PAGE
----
Leader magazineASCL - Association of School and College Leaders

The measure of success

Weighing scales

Imagine you're sitting an exam and are confronted with the following question:

Four 18 year-old students attend different learning establishments.

  • The first gets three A levels from a sixth-form college with two As and a B.

  • The second gets two A levels from an FE college with a B and a C.

  • The third successfully completes a level two NVQ with a work-based learning provider.

  • The fourth, a student with learning difficulties, successfully completes a foundation level course with an adult and community learning provider.

Which student and which learning provider did best?

The gut reaction is to look to the person with the most qualifications and the highest grades but we all know that this misses out a big part of the story: the students' backgrounds, how they did previously, the quality of teaching at each establishment...and so on.

All of these factors impact on outcomes, so judging what really counts as success and enabling providers to determine for themselves how they are doing is no mean feat.

We are not helped by the current system. At present, the way success is measured in FE is different to the way it is done for work-based providers, which is different again from school sixth forms, and so on.

Not only is it difficult to make judgements about success, but the sector - and the inspectorates - have to come to these decisions while looking at a jumble of existing measures that assess different things in different ways.

However this is set to change. New ways of measuring success are soon to be implemented which will enable learners, their parents, the government, stakeholders, the inspectorates and learning providers themselves to see clearly how each provider is doing and how they compare to others in the post-16 sector.

Before explaining the new measures, it's worth putting their development in context. In 2002, the Learning and Skills Council, the DfES, Ofsted and the Adult Learning Inspectorate launched a programme to find new ways of measuring success across the post-16 sector.

As criteria, the measures had to be:

  • fair for all providers across the sector

  • valid - telling people something important

  • fit for purpose - easy to implement and capable of being used by all parties

In addition, the measures had to put the learner, their experience and their progress, at the heart of the system.

This may sound obvious, but it would be fair to say that some of the existing measures do not meet these criteria and certainly are not focused on learners.

In June of last year, a publication, Measuring Success in the Learning and Skills Sector, identified the measures that would be prioritised for development.

Two of those - 'qualification success rate' and 'value added/ distance travelled', are being piloted this autumn. 'Recognising and recording progress and achievement' has already been piloted and is already being applied.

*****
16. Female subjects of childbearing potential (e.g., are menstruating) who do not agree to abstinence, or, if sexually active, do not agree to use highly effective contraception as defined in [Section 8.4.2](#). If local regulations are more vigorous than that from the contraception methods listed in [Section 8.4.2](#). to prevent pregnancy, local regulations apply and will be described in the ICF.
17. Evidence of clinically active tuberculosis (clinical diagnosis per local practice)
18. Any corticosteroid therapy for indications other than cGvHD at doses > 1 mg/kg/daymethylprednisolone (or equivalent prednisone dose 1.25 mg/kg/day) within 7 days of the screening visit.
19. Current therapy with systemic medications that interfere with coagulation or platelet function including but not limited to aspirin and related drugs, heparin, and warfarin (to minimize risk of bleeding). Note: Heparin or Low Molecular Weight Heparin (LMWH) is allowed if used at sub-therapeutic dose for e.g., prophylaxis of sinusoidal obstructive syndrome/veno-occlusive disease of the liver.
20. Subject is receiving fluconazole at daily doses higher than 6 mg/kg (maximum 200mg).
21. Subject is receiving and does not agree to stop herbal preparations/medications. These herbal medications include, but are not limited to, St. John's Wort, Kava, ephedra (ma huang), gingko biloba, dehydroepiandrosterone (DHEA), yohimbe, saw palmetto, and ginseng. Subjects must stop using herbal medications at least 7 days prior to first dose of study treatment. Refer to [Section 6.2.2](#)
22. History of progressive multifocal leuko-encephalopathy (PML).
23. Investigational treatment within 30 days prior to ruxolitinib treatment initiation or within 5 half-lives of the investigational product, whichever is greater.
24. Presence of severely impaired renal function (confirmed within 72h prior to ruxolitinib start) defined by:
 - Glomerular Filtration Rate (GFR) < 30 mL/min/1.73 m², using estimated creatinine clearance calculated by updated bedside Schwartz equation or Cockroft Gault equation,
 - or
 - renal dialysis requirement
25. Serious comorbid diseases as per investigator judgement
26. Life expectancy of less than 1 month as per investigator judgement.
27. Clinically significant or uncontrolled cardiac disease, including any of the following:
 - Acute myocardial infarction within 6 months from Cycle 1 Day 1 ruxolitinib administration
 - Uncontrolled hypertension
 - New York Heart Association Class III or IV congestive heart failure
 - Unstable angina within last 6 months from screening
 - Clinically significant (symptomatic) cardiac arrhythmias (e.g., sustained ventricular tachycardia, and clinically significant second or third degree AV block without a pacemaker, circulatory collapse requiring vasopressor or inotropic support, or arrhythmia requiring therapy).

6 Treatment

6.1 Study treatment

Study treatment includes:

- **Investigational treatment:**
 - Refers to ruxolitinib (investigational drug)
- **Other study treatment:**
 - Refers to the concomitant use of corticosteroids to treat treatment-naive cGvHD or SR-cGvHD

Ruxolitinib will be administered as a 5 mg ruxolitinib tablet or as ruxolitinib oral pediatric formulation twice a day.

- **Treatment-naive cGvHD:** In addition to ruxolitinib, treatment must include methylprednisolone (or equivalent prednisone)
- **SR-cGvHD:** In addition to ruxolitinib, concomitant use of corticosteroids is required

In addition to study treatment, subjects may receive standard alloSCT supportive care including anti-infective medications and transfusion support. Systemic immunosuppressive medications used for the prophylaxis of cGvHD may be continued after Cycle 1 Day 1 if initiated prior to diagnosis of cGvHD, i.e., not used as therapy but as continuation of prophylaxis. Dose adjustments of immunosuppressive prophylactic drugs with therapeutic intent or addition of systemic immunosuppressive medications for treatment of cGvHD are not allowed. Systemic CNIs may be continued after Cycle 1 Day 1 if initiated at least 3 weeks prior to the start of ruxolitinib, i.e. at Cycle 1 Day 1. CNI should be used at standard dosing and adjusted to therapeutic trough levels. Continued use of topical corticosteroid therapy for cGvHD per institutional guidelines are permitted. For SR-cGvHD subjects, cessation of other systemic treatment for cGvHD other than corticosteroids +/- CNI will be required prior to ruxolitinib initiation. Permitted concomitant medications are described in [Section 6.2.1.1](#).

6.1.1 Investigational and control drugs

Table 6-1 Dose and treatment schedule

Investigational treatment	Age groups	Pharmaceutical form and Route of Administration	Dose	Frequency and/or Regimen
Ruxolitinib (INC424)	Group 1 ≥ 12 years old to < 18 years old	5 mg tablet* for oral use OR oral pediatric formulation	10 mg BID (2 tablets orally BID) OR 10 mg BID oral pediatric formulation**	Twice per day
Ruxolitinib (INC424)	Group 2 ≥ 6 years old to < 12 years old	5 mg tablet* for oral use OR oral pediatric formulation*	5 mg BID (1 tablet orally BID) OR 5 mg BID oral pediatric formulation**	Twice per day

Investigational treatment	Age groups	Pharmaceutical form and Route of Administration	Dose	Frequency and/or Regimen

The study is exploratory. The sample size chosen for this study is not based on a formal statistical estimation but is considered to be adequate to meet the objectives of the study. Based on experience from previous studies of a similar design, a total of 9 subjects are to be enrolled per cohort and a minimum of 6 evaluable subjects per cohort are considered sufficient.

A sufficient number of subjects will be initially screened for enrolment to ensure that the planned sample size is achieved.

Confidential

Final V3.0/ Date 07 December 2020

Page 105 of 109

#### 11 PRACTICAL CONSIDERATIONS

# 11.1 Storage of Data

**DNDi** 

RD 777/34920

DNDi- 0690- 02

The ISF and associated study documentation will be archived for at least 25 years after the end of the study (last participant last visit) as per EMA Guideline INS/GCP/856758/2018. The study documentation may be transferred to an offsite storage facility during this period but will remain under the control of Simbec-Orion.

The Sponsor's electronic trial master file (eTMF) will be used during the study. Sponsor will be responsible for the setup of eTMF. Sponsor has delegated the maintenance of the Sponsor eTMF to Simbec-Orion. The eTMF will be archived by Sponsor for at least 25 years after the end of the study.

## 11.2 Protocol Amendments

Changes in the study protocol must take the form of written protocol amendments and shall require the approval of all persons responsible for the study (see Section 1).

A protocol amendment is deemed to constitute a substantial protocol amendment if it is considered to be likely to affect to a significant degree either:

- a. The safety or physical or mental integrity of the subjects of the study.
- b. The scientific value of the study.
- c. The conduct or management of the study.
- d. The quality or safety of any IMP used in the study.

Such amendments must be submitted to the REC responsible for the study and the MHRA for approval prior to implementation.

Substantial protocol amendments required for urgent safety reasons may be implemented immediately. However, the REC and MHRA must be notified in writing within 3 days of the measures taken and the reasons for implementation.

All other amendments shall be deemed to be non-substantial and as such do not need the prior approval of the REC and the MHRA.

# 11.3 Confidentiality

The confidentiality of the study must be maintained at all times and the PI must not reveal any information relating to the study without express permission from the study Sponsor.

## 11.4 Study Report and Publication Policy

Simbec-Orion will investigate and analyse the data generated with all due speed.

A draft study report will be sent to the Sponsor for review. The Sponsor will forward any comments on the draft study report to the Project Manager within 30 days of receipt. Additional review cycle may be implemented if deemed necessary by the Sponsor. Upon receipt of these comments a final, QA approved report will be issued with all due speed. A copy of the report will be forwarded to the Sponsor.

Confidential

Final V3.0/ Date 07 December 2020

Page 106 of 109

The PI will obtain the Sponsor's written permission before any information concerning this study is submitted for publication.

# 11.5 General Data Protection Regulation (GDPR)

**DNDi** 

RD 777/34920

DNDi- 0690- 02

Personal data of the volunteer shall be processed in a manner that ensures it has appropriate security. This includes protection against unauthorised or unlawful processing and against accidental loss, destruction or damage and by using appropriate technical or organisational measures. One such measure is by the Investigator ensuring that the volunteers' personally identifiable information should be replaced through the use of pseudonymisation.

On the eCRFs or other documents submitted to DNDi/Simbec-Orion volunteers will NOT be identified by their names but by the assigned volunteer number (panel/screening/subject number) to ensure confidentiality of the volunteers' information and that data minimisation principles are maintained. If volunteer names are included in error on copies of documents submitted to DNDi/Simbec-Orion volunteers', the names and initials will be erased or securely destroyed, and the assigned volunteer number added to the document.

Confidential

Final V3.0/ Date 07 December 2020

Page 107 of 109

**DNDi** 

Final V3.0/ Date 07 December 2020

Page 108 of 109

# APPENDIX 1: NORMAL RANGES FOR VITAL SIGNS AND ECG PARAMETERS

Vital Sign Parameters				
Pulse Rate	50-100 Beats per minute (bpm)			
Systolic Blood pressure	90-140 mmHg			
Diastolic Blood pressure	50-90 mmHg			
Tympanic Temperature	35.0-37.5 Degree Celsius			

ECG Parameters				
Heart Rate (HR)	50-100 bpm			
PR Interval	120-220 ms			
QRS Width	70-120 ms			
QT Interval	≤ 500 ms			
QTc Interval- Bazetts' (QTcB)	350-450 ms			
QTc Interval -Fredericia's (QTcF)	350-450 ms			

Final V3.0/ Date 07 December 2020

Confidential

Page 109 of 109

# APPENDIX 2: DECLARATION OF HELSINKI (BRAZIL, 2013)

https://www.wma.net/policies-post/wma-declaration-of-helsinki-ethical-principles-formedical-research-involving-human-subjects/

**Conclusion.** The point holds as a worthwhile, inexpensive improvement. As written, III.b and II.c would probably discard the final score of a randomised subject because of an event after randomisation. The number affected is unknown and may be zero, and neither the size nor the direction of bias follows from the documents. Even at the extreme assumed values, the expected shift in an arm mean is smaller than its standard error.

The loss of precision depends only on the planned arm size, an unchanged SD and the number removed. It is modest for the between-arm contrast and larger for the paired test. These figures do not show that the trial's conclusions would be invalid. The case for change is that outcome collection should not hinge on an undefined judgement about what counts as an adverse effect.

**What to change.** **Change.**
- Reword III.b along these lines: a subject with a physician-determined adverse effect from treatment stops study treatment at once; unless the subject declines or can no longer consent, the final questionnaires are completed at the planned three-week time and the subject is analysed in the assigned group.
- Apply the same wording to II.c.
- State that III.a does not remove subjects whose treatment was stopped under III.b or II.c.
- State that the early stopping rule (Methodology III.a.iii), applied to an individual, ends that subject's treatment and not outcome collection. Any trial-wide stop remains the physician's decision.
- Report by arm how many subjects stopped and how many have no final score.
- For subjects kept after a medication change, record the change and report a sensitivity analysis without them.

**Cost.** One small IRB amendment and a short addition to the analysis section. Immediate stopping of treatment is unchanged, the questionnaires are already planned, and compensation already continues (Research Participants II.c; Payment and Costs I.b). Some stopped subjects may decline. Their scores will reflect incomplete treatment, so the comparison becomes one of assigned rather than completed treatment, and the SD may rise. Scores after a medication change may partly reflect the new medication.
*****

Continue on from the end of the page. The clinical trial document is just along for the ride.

In lay terms

So, what are these measures? The first, qualification success rate, does what it says on the tin. It will provide a uniform way of determining success across the sector and offer a consistent treatment of things like a learner's start date and how transfers are treated. It is planned to extend the measure to school sixth forms from 2007.

The second, value added/distance travelled - VA/DT - will add a new dimension to assessment by taking account of differences in prior attainment of learners aged 16-19. This will be applied across the post-16 sector and will cover the majority of qualifications, including vocational education.

And finally, recognising and recording progress and achievement - or RARPA to those who like their acronyms - will assure the quality of the learner's experience on courses of study that do not lead to a formal qualification.

Both inspectorates will run parallel pilots on deploying the measures and the DfES is running a pilot to determine how a post-16 value-added measure can be used in school and college achievement and attainment tables. The aim is for a full introduction of these measures from September 2006.

Over the next couple of years, other measures will be adopted that will help the sector come to even more informed decisions about how to improve the quality of the learning experience.

So, it's all change, but change which will finally enable everyone with an interest in the post-16 sector to better measure success.

Paul Martinez is head of the new measures team at the LSC.

More information

Further information on the new measures can be found on the LSC's website www.lsc.gov.uk or by emailing newmeasures@lsc.gov.uk

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